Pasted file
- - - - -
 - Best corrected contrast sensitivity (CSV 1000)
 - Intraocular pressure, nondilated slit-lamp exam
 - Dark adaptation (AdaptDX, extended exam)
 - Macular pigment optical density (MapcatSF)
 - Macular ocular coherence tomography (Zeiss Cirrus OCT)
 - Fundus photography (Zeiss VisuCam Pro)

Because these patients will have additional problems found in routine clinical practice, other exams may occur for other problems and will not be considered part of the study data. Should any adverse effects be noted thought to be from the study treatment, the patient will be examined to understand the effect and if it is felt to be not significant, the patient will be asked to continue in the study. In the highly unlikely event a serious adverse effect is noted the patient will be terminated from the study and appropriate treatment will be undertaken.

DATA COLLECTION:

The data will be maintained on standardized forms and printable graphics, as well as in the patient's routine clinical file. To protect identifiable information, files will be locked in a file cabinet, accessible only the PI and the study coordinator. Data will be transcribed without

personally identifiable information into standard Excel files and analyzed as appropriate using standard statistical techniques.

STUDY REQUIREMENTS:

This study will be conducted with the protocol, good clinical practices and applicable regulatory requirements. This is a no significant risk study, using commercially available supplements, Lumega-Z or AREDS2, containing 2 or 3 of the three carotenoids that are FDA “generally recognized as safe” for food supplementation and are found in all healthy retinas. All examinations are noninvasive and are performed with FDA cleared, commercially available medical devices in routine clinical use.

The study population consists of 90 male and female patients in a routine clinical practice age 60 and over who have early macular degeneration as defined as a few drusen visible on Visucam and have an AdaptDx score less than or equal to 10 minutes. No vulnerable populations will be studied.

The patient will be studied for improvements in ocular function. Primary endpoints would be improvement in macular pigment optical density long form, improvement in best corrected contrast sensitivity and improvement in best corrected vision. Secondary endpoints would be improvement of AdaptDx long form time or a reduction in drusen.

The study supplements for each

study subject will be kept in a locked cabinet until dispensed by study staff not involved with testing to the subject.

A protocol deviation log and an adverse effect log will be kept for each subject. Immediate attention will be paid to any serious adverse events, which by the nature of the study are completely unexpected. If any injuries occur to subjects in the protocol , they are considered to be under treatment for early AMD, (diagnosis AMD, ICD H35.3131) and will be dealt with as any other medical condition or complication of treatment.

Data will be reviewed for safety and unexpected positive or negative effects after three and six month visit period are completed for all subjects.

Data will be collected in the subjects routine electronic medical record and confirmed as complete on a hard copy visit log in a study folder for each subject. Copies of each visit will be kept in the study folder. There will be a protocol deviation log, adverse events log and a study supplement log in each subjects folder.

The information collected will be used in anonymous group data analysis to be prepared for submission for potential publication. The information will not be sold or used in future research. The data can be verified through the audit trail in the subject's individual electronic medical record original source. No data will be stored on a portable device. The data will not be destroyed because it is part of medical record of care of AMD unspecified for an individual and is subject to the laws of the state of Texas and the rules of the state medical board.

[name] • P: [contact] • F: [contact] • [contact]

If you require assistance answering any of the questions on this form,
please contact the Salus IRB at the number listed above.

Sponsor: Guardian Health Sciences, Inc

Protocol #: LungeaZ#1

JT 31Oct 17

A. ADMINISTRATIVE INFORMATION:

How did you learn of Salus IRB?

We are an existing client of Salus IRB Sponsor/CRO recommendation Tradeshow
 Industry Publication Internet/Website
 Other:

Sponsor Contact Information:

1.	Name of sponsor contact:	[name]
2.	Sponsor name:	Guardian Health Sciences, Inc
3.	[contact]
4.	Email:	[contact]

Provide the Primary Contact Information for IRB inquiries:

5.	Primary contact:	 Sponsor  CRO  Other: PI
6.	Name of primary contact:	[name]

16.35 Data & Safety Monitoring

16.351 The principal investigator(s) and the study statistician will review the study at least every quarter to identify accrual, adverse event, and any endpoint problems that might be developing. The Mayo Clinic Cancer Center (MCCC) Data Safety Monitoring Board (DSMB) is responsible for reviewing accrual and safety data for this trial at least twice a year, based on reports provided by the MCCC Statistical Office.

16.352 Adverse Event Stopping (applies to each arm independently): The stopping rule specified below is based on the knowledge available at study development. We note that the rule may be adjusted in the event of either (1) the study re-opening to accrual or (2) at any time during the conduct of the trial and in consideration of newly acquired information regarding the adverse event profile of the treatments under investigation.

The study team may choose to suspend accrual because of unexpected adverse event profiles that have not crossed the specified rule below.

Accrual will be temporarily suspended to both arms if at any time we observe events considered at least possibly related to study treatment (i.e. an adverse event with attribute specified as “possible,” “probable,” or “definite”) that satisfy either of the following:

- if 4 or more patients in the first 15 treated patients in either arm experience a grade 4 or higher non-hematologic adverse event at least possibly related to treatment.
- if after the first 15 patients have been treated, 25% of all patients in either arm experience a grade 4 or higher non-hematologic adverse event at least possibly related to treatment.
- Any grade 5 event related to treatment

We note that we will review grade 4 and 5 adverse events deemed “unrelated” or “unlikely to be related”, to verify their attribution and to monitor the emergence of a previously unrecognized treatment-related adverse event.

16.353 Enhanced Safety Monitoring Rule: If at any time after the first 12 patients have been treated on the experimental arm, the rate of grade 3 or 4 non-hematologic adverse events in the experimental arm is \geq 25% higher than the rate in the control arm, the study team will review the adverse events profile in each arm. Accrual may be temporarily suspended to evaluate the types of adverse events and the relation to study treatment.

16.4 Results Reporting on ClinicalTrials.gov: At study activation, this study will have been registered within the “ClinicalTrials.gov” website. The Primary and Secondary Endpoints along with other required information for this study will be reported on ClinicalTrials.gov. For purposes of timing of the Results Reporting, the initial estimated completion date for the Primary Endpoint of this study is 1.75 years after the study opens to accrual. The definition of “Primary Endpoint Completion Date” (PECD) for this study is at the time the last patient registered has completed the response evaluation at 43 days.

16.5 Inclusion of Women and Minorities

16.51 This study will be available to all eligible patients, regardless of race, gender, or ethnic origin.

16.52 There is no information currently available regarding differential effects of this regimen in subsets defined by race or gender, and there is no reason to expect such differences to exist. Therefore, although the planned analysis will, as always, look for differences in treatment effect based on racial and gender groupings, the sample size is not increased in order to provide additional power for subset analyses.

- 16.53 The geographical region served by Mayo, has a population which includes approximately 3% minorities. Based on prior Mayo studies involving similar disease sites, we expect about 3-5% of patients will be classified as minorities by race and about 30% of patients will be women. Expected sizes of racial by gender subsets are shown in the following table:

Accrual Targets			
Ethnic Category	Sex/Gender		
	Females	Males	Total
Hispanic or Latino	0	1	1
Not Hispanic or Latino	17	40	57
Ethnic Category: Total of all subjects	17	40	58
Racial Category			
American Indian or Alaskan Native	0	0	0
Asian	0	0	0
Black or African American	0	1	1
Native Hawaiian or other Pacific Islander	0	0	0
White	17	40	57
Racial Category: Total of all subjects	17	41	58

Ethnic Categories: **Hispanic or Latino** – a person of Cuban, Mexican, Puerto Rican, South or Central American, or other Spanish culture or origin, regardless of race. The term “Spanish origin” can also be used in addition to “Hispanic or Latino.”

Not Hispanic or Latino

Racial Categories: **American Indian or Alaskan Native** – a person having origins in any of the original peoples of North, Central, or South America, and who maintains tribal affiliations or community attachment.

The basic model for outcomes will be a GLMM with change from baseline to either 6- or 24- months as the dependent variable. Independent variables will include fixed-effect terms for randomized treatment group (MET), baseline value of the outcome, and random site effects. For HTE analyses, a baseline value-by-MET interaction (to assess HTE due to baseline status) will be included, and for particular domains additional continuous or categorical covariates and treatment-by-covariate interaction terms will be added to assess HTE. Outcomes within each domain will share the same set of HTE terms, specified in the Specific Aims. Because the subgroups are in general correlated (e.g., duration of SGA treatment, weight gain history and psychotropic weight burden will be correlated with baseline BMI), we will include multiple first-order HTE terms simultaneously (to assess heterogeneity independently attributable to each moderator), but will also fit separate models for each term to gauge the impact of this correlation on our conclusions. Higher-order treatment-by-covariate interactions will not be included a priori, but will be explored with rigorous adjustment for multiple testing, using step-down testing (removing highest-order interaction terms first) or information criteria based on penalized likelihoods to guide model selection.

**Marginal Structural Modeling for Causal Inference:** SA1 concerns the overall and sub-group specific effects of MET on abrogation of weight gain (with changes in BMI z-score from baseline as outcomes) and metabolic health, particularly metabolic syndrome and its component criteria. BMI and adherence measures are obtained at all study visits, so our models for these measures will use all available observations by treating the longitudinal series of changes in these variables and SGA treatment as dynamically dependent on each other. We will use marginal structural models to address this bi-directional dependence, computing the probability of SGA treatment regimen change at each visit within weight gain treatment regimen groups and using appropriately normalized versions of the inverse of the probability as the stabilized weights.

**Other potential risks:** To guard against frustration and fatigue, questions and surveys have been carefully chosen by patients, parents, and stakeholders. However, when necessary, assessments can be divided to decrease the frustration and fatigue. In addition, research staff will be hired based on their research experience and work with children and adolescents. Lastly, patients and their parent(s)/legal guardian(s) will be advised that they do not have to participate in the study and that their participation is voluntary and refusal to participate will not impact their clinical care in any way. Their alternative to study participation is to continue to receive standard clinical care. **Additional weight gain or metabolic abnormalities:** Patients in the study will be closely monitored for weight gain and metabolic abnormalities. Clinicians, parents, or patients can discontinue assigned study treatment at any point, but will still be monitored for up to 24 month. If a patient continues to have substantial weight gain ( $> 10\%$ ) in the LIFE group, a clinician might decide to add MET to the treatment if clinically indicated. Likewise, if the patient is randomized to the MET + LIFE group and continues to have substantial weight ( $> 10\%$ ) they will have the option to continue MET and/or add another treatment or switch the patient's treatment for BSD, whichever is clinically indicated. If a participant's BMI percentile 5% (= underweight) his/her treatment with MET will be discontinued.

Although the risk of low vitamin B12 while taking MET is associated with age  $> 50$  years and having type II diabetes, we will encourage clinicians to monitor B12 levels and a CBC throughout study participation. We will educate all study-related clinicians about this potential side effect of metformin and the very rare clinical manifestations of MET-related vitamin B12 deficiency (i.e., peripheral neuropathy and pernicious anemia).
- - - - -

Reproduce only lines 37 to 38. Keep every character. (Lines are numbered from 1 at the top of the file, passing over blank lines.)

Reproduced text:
Provide the Primary Contact Information for IRB inquiries:

5.	Primary contact:	 Sponsor  CRO  Other: PI